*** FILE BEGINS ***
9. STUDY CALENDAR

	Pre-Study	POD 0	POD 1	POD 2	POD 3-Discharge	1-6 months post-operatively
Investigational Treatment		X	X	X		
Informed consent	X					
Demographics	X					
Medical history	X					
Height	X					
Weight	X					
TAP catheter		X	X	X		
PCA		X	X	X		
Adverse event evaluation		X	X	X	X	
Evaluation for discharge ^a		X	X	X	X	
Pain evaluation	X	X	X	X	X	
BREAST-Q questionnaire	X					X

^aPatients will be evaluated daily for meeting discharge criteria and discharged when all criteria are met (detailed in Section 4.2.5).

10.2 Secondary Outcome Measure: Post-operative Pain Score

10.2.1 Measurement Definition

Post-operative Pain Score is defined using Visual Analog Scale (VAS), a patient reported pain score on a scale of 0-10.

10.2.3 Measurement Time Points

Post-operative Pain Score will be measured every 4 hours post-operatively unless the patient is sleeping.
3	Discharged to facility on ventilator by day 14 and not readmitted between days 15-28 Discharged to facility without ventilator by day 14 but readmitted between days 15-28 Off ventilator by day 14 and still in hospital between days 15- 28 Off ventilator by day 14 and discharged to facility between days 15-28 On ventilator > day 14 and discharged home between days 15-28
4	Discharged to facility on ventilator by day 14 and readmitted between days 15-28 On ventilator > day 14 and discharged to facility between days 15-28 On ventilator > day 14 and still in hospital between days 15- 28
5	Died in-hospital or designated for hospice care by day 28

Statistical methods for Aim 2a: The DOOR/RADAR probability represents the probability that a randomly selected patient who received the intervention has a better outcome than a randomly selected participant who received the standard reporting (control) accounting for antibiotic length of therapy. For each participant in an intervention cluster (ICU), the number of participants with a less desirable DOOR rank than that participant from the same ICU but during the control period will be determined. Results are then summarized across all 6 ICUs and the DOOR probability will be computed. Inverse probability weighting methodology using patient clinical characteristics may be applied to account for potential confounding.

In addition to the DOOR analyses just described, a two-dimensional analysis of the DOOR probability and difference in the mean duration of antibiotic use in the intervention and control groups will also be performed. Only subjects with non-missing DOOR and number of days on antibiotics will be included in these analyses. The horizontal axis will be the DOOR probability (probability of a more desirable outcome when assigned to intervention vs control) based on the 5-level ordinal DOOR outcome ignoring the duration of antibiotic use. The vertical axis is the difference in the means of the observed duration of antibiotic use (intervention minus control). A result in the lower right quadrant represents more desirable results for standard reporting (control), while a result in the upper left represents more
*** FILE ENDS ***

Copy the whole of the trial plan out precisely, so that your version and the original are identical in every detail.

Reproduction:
9. STUDY CALENDAR

	Pre-Study	POD 0	POD 1	POD 2	POD 3-Discharge	1-6 months post-operatively
Investigational Treatment		X	X	X		
Informed consent	X					
Demographics	X					
Medical history	X					
Height	X					
Weight	X					
TAP catheter		X	X	X		
PCA		X	X	X		
Adverse event evaluation		X	X	X	X	
Evaluation for discharge ^a		X	X	X	X	
Pain evaluation	X	X	X	X	X	
BREAST-Q questionnaire	X					X

^aPatients will be evaluated daily for meeting discharge criteria and discharged when all criteria are met (detailed in Section 4.2.5).

10.2 Secondary Outcome Measure: Post-operative Pain Score

10.2.1 Measurement Definition

Post-operative Pain Score is defined using Visual Analog Scale (VAS), a patient reported pain score on a scale of 0-10.

10.2.3 Measurement Time Points

Post-operative Pain Score will be measured every 4 hours post-operatively unless the patient is sleeping.
3	Discharged to facility on ventilator by day 14 and not readmitted between days 15-28 Discharged to facility without ventilator by day 14 but readmitted between days 15-28 Off ventilator by day 14 and still in hospital between days 15- 28 Off ventilator by day 14 and discharged to facility between days 15-28 On ventilator > day 14 and discharged home between days 15-28
4	Discharged to facility on ventilator by day 14 and readmitted between days 15-28 On ventilator > day 14 and discharged to facility between days 15-28 On ventilator > day 14 and still in hospital between days 15- 28
5	Died in-hospital or designated for hospice care by day 28

Statistical methods for Aim 2a: The DOOR/RADAR probability represents the probability that a randomly selected patient who received the intervention has a better outcome than a randomly selected participant who received the standard reporting (control) accounting for antibiotic length of therapy. For each participant in an intervention cluster (ICU), the number of participants with a less desirable DOOR rank than that participant from the same ICU but during the control period will be determined. Results are then summarized across all 6 ICUs and the DOOR probability will be computed. Inverse probability weighting methodology using patient clinical characteristics may be applied to account for potential confounding.

In addition to the DOOR analyses just described, a two-dimensional analysis of the DOOR probability and difference in the mean duration of antibiotic use in the intervention and control groups will also be performed. Only subjects with non-missing DOOR and number of days on antibiotics will be included in these analyses. The horizontal axis will be the DOOR probability (probability of a more desirable outcome when assigned to intervention vs control) based on the 5-level ordinal DOOR outcome ignoring the duration of antibiotic use. The vertical axis is the difference in the means of the observed duration of antibiotic use (intervention minus control). A result in the lower right quadrant represents more desirable results for standard reporting (control), while a result in the upper left represents more